The CRB previously has explained that § 32-1519 (a) "exists for the purpose of permitting persons "to whom compensation is payable‟ to avail themselves of the judgment enforcement procedures available through resort to the D.C. Superior Court." Brown v. Davis Mem'l Goodwill Indus., 2007 DC Wrk. Comp. LEXIS 378, *3 n.2 (Oct. 10, 2007). In Brown, and in at least two other decisions that pre-date the CRB‟s decision in the instant case, the CRB has emphasized that "there is a significant and important distinction" between defaults (addressed in § 32-1519 (a)) and penalty determinations. Brown, id.; see also Deane v. Total Blood Mgmt., Inc., 2007 DC Wrk. Comp. LEXIS 241, *2 n.2 (May 17, 2007) (same); Applewhite v. Hawk One Security, 2008 DC Wrk. Comp. LEXIS 2, *2 n.2 (Jan. 17, 2008) (noting that the "Board has pointed [this distinction] out in prior orders"). In Deane, the claimant sought review of a March 2007 supplemental compensation order in which the ALJ had "awarded a 20% penalty for late payment of an award for permanent partial disability benefits which award was contained in a Compensation Order issued December 29, 2006 . . . ." 2007 DC Wrk. Comp. LEXIS 241 at *2. The CRB observed that "this case does not in fact deal with a "default,‟ as that term is used in . . . § 32-1519, in which an award that remains unpaid after 30 days of coming due may be declared in default, for the purposes of enabling enforcement of the aw[a]rd through resort to the courts of the District of Columbia." Id. at *2 n.2. Rather, the CRB instructed, "[t]his case, . . . deals solely with a penalty for late payment, which is not a default." Id. (emphasis added). See also Brown, 2007 DC Wrk. Comp. LEXIS 378 at *3 n.2 (explaining, in an appeal from the claims examiner‟s award of a 20% penalty for late payment of an approved settlement agreement, that "the order under review herein is not an "Order Declaring Default‟, as that term is used in [§ 32-1519]. Rather, it is a determination that a penalty should be awarded because a payment of compensation was made late, not a determination that that a payment has not been made. This is a significant and important distinction . . . .").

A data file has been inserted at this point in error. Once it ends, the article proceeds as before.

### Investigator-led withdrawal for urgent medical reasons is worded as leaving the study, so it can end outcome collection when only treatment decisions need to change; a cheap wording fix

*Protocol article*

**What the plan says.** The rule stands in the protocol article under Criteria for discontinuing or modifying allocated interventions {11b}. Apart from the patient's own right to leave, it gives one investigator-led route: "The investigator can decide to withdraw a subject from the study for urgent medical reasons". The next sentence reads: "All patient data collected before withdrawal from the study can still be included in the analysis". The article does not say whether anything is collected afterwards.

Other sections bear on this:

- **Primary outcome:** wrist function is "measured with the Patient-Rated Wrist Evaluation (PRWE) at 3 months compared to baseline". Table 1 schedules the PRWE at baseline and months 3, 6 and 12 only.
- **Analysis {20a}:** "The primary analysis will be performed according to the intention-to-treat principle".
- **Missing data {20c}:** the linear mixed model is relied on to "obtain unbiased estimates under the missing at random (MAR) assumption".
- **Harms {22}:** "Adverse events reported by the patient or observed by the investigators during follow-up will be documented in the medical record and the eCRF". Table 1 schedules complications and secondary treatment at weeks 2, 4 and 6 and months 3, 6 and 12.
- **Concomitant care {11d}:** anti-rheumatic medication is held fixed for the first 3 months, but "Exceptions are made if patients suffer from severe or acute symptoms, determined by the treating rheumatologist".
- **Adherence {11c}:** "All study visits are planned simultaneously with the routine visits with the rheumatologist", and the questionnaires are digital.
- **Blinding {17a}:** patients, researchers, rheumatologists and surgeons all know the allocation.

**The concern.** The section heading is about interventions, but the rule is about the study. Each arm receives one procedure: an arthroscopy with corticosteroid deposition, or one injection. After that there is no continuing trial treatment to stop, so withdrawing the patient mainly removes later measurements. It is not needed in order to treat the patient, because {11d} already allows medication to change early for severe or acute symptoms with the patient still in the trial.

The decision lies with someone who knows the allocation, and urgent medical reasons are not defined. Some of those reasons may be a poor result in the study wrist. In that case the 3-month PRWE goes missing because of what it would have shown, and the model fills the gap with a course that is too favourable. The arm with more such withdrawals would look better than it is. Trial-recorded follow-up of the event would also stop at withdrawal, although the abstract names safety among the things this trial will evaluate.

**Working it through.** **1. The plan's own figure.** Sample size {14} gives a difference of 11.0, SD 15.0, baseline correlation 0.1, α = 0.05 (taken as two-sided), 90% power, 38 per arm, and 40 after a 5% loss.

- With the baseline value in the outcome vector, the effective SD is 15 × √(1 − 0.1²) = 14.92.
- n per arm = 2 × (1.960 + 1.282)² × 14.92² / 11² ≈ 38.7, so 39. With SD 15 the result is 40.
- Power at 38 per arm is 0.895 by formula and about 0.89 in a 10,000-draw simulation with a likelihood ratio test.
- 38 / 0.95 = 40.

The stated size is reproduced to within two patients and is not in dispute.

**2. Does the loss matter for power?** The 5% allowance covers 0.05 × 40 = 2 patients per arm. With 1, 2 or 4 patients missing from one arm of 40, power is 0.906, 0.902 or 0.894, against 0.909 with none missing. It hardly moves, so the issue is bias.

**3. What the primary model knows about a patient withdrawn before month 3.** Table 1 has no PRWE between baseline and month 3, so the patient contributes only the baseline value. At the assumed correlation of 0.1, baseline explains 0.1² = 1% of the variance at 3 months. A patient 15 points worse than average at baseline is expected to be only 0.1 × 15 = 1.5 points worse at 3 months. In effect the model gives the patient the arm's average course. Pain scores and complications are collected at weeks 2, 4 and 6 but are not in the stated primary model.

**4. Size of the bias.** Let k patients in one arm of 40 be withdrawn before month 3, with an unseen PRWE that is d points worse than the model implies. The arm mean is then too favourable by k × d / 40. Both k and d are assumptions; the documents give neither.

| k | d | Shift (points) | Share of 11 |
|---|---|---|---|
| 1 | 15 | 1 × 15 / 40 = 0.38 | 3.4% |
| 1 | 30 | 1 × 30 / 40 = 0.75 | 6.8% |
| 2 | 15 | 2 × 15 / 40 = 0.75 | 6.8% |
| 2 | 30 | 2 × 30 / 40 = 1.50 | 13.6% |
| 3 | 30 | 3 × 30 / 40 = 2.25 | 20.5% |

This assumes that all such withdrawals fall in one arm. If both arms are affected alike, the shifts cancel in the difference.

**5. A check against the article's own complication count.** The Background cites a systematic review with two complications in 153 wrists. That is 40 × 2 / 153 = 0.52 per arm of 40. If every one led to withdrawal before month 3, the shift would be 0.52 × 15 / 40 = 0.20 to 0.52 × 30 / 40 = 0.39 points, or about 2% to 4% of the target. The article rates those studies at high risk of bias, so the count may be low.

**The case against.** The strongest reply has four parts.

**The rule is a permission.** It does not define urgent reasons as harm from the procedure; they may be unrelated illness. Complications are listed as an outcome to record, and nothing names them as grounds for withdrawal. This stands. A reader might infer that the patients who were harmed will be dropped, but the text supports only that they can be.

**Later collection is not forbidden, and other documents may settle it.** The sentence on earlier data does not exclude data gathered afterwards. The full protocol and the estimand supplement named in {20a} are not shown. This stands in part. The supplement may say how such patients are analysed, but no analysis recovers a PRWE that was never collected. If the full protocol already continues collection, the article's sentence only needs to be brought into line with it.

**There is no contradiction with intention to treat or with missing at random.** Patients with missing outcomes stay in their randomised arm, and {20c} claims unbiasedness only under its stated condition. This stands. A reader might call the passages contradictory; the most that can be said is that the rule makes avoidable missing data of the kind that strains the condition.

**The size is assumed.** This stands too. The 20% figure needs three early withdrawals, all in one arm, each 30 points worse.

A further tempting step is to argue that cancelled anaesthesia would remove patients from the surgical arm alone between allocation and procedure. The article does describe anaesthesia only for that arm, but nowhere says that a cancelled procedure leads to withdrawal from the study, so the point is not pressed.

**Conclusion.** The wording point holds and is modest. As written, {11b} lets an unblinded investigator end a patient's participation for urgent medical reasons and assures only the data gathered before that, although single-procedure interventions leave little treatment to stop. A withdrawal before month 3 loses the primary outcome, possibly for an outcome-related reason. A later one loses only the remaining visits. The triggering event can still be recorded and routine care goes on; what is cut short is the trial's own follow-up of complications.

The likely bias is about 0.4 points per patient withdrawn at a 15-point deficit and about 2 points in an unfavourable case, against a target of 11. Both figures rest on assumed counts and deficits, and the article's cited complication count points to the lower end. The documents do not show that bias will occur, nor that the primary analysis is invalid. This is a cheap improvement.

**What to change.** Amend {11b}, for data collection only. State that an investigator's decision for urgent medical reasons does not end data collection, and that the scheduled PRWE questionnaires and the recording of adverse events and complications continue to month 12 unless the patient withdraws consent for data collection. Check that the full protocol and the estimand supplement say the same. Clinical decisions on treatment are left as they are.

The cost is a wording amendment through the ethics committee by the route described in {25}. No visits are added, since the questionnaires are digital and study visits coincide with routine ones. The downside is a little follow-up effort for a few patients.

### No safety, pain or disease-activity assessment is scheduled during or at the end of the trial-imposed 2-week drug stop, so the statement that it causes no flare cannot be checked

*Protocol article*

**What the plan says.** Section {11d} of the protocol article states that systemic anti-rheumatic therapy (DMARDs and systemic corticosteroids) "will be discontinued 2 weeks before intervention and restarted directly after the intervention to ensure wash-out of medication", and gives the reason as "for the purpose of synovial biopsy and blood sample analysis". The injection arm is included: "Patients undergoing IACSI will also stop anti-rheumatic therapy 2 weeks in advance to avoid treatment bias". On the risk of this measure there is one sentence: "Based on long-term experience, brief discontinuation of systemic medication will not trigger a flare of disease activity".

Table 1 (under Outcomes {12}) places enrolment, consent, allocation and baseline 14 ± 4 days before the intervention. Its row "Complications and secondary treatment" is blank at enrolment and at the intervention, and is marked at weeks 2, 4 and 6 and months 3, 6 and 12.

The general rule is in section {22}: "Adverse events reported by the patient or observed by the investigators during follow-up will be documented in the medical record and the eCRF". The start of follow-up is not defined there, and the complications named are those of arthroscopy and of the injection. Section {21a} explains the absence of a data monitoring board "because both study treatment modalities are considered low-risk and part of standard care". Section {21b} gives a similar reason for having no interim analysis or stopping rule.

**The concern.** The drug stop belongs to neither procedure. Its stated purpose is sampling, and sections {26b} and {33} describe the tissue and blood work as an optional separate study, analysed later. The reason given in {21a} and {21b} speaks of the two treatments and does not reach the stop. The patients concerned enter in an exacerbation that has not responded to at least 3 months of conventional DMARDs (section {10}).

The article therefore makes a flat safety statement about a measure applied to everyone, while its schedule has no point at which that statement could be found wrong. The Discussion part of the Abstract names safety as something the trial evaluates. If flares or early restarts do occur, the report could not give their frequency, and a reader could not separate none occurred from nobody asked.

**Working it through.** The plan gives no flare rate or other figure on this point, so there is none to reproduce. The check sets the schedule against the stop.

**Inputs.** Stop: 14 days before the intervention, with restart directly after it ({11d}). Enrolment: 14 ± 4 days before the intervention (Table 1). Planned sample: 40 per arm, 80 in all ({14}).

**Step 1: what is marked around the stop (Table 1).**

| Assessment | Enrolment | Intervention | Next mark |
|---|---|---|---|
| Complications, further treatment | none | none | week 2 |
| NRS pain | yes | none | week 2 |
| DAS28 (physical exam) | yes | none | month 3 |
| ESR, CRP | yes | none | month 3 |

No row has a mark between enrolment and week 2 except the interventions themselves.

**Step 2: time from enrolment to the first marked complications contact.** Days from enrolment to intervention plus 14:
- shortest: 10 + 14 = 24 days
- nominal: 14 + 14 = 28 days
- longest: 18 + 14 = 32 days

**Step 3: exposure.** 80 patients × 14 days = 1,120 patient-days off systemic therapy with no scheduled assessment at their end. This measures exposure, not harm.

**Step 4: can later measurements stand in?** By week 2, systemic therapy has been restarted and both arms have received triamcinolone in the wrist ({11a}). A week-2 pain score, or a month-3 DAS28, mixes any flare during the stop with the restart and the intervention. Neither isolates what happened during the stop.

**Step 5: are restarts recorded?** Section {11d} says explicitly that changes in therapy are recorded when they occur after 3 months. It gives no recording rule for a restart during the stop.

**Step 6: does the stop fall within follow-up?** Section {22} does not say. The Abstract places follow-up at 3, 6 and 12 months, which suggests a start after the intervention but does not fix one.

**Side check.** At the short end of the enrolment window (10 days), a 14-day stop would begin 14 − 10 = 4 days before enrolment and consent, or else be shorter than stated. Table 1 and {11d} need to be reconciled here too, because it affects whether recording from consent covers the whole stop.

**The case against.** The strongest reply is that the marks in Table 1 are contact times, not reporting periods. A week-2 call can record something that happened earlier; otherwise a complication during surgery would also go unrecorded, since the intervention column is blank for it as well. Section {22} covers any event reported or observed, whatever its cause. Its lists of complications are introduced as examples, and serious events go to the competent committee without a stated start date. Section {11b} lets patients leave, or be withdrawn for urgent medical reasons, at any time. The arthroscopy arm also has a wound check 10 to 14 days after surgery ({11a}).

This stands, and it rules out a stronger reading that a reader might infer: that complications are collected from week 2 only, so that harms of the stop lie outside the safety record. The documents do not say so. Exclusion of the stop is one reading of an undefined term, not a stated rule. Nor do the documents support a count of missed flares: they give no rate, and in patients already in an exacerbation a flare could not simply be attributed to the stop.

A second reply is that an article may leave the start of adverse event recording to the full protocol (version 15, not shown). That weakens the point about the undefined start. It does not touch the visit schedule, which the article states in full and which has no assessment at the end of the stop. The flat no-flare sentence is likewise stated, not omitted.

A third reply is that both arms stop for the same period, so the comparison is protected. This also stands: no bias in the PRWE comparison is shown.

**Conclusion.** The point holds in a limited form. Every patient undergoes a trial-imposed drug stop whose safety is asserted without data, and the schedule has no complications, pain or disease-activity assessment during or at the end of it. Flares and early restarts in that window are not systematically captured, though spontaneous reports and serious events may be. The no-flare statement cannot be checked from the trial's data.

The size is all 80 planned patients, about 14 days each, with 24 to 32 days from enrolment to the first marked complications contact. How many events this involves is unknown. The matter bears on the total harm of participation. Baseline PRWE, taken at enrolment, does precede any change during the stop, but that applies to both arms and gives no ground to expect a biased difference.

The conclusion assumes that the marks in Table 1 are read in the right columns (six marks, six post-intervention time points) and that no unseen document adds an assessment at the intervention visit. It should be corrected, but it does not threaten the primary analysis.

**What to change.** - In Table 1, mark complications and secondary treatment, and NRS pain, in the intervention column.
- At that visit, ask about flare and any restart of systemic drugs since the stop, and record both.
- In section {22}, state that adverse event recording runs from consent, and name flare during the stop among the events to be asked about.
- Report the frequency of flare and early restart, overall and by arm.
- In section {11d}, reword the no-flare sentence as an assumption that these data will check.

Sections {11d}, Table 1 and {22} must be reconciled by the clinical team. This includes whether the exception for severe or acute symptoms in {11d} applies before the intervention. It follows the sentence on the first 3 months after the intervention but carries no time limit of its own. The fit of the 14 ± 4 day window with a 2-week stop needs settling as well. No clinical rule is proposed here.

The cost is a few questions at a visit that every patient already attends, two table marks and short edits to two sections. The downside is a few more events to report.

Thus, in previously interpreting § 32-1519 (a), the CRB has explained repeatedly that it does not pertain to the situation - such as the one involved in the instant case - in which a claimant seeks a compensation order establishing that the claimant is entitled to payment of 20% penalty. Instead, the CRB has consistently said in previous decisions, § 32-1519 (a) would govern the situation in which a DOES compensation order has awarded a 20% penalty, an employer thereafter has failed to pay the penalty, and the claimant responds by seeking an order of default that can be presented to the Superior Court to seek judicial enforcement of the penalty award. Under this previous CRB interpretation, reflected in the three decisions cited in the paragraph above, what was before the ALJ in the instant case was petitioner‟s request for a compensation order awarding (or establishing his entitlement to) a penalty, not a request under § 32-1519 (a) for an supplementary order declaring the Employer in default of a penalty award. The CRB‟s interpretation in its June 29, 2011, Decision and Order in this case - in which it treated petitioner‟s application for a hearing before the ALJ as an "application to the Mayor for a supplementary order declaring the amount of the default" - is squarely inconsistent with the agency‟s prior interpretation.*fn8